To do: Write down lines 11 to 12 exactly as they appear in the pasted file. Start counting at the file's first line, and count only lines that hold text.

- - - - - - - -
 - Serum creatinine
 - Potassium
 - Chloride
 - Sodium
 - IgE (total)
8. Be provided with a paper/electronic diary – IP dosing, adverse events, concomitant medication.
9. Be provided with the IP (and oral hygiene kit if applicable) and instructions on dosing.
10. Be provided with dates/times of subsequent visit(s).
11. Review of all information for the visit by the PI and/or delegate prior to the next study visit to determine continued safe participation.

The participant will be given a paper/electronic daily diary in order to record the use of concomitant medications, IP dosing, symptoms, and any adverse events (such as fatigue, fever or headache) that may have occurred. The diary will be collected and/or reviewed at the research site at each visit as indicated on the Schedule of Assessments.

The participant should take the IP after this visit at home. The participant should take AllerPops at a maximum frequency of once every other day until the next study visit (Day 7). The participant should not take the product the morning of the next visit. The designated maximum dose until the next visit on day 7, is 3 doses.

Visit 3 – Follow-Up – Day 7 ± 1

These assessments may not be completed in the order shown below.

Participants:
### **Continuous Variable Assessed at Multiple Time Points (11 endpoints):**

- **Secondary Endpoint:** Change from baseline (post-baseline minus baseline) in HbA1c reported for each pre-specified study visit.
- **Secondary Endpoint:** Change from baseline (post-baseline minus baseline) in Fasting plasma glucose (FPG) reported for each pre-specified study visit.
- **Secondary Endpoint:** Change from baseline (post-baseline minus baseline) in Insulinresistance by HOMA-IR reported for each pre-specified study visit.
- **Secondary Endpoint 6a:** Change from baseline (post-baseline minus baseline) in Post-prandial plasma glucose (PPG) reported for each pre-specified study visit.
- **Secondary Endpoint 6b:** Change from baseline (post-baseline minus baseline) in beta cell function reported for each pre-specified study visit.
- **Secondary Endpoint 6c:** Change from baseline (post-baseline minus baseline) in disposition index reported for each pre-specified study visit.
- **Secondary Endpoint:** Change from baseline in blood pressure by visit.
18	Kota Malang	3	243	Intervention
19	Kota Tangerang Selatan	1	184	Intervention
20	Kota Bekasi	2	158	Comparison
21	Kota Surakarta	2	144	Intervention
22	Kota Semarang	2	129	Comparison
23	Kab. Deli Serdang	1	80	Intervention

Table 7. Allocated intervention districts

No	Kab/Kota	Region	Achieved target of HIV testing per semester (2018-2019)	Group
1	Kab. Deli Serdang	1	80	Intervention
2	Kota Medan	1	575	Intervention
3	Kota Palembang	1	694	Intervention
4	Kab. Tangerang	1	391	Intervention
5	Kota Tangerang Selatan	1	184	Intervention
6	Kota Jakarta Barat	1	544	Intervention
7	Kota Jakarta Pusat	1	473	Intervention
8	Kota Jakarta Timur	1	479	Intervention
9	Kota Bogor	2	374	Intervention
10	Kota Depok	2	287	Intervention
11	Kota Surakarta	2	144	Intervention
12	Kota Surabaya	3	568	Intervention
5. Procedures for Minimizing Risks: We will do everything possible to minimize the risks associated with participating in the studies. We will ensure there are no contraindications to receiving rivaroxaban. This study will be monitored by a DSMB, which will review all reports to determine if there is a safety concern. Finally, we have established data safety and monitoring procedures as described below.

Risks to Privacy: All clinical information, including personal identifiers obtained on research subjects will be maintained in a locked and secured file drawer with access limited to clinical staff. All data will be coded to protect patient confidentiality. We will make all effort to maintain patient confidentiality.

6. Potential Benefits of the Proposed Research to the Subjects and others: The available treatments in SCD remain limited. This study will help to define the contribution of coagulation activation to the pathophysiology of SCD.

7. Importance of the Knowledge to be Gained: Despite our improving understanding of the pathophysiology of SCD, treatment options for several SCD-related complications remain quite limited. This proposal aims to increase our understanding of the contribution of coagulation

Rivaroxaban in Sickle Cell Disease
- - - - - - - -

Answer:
The participant should take the IP after this visit at home. The participant should take AllerPops at a maximum frequency of once every other day until the next study visit (Day 7). The participant should not take the product the morning of the next visit. The designated maximum dose until the next visit on day 7, is 3 doses.

Visit 3 – Follow-Up – Day 7 ± 1